The role of HR within a business is a crucial one. Recent research for the Robert Half Salary Guide showed that HR advisors are among the most in-demand roles for the coming year, as many businesses roll out growth plans and digital transformation projects.
To help make sure you hire the right candidate, you’ll need to spend time deciding which interview questions to ask. The right mix of questions should explore a candidate’s skill set, personality and what they hope to get from a role within your company.
The experts at Robert Half reveal which 7 questions you should include alongside standard interview questions on competency, hard skills and soft skills.
Preparing for an HR advisor interview
Before you can start writing HR advisor competency interview questions, you’ll need to do some groundwork to help make the hiring process far faster and more efficient. This will ultimately result in higher quality candidates and a better chance of hiring the correct fit.
• Assess CVs
Taking the time to properly assess candidate CVs will get HR hiring off to a strong start and helps to ensure that the quality of candidate you get is high. Familiarise yourself with CV assessment best practice or hire a recruitment company who are highly skilled in this area.
• Plan for the future
It’s important to bear in mind that any HR professional you choose to add to your ranks will need to fit with your future business plans. According to the 2018 Salary Guide, proficiency in Microsoft software packages, CIPD qualifications and SAP/CRM experience are just some of the most in-demand skills for HR professionals in the future.
• Checking references
Recent research has revealed that many candidates exaggerate skills and experience on their CVs. To prevent any time wasting, it’s recommended that you take the time to check references on your selection of top CVs to validate any claims.
HR adviser interview questions
Whether you’re writing senior HR advisor interview questions or questions suited to a junior candidate, you’ll need to ensure that you explore emotional intelligence, analytical skills and how well a candidate can support and assist with digital innovation in the workplace.
Here are some question ideas:
- Which HR functions were you most involved with in your recent role?
- Can you tell me a little about your proficiencies in human resources information systems and any areas you’d like to improve your skills in?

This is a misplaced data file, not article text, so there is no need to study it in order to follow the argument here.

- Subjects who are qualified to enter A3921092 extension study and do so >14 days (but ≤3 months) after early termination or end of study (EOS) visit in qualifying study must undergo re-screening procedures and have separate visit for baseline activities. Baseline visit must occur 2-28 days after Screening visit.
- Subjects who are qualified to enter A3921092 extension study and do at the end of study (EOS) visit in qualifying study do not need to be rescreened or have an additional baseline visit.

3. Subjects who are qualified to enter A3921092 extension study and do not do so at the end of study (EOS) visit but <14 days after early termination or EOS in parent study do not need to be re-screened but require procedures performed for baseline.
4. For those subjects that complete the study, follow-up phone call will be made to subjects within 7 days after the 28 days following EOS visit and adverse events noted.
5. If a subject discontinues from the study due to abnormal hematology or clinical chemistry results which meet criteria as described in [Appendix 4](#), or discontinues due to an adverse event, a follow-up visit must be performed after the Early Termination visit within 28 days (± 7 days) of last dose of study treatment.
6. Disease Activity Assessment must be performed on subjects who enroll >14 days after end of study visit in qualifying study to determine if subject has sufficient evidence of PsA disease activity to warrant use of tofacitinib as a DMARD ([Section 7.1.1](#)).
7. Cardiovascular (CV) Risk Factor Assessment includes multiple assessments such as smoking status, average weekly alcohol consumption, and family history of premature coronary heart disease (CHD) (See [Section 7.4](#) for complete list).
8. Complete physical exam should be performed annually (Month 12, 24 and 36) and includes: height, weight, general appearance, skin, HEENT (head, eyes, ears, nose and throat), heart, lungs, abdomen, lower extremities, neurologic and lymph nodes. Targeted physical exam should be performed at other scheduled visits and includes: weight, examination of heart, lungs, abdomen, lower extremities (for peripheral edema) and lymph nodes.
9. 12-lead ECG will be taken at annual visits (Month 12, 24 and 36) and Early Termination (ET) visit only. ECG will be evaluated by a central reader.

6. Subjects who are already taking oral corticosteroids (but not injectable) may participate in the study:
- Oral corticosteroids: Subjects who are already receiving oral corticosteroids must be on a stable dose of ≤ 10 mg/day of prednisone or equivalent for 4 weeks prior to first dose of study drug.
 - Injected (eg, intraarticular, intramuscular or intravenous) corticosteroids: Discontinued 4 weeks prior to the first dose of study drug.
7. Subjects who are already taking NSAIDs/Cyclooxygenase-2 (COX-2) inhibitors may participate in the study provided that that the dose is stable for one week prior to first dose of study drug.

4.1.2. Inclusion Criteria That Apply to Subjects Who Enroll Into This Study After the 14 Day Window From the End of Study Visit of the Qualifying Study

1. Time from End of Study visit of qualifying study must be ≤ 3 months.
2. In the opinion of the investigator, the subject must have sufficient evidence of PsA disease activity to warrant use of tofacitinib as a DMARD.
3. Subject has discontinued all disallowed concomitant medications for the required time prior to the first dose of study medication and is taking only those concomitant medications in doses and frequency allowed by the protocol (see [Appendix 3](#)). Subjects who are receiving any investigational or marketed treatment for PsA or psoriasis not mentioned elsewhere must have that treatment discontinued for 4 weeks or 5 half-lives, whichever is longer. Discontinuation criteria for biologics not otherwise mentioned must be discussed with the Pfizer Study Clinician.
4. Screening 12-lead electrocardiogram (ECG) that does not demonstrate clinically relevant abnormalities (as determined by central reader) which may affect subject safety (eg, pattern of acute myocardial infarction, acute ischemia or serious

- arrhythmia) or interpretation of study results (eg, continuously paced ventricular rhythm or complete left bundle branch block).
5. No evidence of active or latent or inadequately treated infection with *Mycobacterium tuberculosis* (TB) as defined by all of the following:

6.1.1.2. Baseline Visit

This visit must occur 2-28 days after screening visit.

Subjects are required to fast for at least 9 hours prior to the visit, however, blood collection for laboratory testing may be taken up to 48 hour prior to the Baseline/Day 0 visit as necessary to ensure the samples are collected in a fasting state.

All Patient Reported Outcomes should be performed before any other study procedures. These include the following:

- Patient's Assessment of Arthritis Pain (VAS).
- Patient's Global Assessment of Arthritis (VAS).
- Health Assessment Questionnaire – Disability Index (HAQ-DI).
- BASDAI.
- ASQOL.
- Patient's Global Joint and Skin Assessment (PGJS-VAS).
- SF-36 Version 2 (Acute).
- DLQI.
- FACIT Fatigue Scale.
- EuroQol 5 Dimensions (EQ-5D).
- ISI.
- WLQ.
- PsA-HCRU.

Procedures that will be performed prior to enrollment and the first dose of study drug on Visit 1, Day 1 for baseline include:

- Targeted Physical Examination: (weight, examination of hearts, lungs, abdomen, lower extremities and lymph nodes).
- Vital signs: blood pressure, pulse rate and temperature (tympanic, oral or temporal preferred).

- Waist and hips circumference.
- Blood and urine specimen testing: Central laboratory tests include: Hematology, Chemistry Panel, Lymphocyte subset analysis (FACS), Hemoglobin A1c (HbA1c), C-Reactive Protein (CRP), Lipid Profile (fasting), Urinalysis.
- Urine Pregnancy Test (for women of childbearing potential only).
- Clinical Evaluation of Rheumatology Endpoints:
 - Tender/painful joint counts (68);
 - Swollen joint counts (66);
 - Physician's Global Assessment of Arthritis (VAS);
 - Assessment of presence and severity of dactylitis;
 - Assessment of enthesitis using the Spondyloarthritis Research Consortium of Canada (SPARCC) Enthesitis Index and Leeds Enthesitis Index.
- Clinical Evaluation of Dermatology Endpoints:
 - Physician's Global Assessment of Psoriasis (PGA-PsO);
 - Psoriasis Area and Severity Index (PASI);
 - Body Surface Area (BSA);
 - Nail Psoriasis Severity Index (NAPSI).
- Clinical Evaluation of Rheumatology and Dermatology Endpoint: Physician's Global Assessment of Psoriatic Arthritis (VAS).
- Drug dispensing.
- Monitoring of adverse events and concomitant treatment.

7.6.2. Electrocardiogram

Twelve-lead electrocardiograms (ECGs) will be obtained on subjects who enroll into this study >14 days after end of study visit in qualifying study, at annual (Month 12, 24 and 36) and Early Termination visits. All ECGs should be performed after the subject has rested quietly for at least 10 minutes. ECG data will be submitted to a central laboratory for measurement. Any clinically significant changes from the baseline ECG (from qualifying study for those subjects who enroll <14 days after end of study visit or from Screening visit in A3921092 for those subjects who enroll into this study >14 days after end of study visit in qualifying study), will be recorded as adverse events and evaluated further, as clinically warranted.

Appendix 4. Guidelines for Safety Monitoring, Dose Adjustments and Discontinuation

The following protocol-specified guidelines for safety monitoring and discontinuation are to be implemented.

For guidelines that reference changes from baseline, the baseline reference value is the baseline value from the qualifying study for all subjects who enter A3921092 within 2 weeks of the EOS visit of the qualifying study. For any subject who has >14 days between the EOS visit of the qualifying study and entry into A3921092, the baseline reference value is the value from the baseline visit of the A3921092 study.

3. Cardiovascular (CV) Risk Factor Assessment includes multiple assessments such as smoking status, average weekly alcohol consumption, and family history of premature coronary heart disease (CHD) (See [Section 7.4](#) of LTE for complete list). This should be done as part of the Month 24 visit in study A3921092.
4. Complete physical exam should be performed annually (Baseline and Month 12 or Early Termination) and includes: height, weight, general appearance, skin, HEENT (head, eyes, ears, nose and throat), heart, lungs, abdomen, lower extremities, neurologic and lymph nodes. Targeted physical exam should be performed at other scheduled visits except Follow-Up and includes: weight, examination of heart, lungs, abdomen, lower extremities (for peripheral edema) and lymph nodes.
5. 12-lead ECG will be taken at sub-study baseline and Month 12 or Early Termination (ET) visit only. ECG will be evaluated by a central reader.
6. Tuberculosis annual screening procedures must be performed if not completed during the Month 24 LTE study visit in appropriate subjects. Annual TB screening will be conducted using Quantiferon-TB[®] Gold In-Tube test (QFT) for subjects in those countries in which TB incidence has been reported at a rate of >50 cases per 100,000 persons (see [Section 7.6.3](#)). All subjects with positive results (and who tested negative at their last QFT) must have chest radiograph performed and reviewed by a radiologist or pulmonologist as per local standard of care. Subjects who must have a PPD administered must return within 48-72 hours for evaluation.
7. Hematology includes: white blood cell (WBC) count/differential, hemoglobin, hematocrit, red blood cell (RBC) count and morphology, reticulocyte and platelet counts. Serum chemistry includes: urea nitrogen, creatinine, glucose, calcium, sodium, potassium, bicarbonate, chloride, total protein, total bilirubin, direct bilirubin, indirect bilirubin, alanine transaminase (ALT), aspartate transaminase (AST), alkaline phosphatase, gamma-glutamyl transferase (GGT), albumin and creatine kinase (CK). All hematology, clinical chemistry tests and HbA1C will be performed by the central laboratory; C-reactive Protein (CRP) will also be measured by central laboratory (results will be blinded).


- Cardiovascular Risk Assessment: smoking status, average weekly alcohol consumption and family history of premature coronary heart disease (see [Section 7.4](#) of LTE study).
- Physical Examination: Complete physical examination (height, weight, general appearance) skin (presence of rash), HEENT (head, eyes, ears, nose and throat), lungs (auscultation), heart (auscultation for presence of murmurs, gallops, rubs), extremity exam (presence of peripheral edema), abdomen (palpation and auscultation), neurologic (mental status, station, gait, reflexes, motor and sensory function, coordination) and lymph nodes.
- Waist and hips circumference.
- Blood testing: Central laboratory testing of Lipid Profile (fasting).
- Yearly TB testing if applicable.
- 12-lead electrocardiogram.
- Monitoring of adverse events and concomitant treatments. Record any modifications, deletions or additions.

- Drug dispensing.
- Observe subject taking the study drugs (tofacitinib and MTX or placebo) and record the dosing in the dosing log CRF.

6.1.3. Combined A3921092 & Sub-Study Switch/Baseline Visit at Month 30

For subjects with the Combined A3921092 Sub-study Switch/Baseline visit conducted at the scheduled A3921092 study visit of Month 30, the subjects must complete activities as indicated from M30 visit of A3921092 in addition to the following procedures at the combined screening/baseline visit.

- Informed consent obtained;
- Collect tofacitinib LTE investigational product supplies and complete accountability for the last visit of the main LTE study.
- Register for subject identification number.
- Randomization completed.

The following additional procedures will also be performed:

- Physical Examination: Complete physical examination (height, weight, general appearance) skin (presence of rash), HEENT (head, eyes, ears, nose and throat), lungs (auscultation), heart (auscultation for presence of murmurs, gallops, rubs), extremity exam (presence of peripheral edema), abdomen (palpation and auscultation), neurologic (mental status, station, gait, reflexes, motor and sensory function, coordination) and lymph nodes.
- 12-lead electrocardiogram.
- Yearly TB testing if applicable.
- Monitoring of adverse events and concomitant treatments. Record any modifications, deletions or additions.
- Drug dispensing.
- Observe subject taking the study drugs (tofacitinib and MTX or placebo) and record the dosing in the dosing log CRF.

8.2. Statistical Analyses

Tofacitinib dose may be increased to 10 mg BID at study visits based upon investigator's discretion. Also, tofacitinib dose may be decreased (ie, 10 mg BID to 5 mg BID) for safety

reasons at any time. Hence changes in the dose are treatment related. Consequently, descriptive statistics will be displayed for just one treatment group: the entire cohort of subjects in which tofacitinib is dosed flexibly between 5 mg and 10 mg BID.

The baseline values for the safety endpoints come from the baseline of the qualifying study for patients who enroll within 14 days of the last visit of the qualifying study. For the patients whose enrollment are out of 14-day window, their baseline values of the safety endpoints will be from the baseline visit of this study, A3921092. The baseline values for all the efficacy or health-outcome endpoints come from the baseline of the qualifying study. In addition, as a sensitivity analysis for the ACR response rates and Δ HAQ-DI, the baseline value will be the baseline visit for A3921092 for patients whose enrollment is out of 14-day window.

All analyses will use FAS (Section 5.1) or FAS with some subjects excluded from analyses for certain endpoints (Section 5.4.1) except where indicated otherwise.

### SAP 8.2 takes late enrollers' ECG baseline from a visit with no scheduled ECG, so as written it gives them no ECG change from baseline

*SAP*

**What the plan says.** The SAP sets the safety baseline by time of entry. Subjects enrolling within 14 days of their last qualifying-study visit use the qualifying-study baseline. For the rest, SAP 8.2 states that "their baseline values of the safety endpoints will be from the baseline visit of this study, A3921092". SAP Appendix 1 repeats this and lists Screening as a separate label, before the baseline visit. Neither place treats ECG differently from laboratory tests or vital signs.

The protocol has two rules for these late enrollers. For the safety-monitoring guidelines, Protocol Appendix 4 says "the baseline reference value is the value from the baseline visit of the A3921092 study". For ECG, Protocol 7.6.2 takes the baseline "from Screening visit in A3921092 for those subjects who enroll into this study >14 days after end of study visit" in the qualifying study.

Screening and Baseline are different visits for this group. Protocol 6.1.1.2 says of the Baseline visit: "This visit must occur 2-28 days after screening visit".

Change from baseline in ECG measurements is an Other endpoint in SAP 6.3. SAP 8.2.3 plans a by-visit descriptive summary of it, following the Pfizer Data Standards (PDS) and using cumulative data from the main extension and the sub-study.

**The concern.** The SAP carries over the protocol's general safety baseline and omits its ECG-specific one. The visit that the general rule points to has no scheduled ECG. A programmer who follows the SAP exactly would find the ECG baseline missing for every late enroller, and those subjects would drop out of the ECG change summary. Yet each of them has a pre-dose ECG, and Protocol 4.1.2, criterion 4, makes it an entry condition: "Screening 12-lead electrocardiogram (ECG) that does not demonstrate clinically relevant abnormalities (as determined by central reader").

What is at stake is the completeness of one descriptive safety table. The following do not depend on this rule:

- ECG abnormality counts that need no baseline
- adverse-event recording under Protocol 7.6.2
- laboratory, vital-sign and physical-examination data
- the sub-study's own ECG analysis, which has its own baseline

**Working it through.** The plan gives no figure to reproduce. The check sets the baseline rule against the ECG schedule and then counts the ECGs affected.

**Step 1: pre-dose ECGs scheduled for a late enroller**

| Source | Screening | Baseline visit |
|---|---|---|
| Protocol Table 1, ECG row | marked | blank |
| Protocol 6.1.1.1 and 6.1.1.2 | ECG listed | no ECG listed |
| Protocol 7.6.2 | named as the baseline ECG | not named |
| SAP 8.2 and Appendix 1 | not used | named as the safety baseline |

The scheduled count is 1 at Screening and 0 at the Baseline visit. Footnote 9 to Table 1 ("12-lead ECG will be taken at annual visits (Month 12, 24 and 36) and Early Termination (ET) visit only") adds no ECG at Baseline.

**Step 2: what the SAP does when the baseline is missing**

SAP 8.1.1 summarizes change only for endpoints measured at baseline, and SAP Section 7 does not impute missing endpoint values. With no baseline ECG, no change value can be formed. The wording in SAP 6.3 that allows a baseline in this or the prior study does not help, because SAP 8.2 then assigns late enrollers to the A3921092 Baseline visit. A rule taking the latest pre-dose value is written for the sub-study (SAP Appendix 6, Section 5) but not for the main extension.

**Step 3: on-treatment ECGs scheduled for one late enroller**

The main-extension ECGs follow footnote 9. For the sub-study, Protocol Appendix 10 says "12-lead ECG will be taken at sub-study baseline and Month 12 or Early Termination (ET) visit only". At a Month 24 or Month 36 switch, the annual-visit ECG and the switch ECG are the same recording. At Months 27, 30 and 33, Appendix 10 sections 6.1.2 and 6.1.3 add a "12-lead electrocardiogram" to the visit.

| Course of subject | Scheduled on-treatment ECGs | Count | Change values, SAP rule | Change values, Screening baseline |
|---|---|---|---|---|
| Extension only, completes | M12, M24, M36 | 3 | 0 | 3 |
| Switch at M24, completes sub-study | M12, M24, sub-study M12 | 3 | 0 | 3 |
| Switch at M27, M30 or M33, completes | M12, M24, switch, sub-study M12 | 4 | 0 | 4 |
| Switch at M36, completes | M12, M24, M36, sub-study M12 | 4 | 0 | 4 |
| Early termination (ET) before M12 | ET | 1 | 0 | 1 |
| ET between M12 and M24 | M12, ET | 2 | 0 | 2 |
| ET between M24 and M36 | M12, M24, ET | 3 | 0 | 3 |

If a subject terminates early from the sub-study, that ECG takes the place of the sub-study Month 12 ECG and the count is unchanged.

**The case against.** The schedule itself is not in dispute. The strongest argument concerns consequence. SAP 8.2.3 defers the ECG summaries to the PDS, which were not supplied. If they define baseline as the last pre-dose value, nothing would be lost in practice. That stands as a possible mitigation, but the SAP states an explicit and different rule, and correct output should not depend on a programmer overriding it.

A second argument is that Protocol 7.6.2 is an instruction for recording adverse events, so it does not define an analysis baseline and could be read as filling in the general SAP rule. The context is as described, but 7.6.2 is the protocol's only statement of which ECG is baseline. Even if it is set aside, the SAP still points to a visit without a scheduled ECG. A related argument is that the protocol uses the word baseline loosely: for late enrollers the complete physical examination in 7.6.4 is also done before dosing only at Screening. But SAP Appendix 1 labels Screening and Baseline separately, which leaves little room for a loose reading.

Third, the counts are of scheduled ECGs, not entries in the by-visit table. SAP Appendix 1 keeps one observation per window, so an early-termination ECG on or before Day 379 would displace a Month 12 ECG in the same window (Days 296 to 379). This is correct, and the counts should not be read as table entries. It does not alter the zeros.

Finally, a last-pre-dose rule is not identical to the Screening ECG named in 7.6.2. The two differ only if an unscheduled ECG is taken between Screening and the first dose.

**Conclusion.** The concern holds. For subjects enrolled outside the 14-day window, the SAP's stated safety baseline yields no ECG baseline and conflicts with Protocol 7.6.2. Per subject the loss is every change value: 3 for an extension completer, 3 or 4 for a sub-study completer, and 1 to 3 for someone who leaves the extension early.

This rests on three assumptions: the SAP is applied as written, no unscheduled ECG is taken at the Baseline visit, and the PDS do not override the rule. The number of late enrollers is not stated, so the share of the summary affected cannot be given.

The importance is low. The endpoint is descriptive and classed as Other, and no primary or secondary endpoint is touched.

- Tell me about the kind of work environment that your previous HR department helped to create for staff. Were you directly involved in implementing or maintaining any aspects of it?
- Describe a time which an employee came to you with a discrepancy, how you handled the issue and what the outcome was.
- Are there are processes or programs you helped to introduce in your last company? Describe how this was implemented and how effective it was.
- Which aspects of your role do you find the most satisfying?
- How would you identify areas of the business which need HR intervention or a change in process?
- What is indirect discrimination and can you provide an example of how you’ve ensured this doesn’t happen in the policies you’ve reviewed?
- What steps have you taken to deliver training to new managers?
- Please describe an ER case you have managed and the outcome?
- What is the reason for grievance procedures and tell us about your experience in handling grievances?
- Please describe a situation where you were relied on to implement a new policy initiative and the steps you’ve taken with managers and employees to ensure its success.
- Tell me about a time you were involved in an employee engagement programme, what was your involvement and what was the outcome?
Taking the next steps in the HR hiring process
Once you’ve chosen a selection of candidates that you’d like to see again, it’s time to plan your second round interview questions.
During your initial interviews, be sure to make notes next to each of the questions you ask so that you can explore topics more thoroughly and uniquely with each chosen candidate when they return.